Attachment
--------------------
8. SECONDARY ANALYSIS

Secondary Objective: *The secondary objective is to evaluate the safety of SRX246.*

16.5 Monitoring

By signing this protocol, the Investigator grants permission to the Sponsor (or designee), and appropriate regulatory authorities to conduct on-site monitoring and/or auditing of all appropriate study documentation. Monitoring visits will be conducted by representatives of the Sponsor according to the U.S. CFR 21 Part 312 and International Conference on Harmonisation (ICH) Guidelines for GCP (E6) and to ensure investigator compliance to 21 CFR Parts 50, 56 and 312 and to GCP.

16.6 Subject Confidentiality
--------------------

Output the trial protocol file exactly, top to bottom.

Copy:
8. SECONDARY ANALYSIS

Secondary Objective: *The secondary objective is to evaluate the safety of SRX246.*

16.5 Monitoring

By signing this protocol, the Investigator grants permission to the Sponsor (or designee), and appropriate regulatory authorities to conduct on-site monitoring and/or auditing of all appropriate study documentation. Monitoring visits will be conducted by representatives of the Sponsor according to the U.S. CFR 21 Part 312 and International Conference on Harmonisation (ICH) Guidelines for GCP (E6) and to ensure investigator compliance to 21 CFR Parts 50, 56 and 312 and to GCP.

16.6 Subject Confidentiality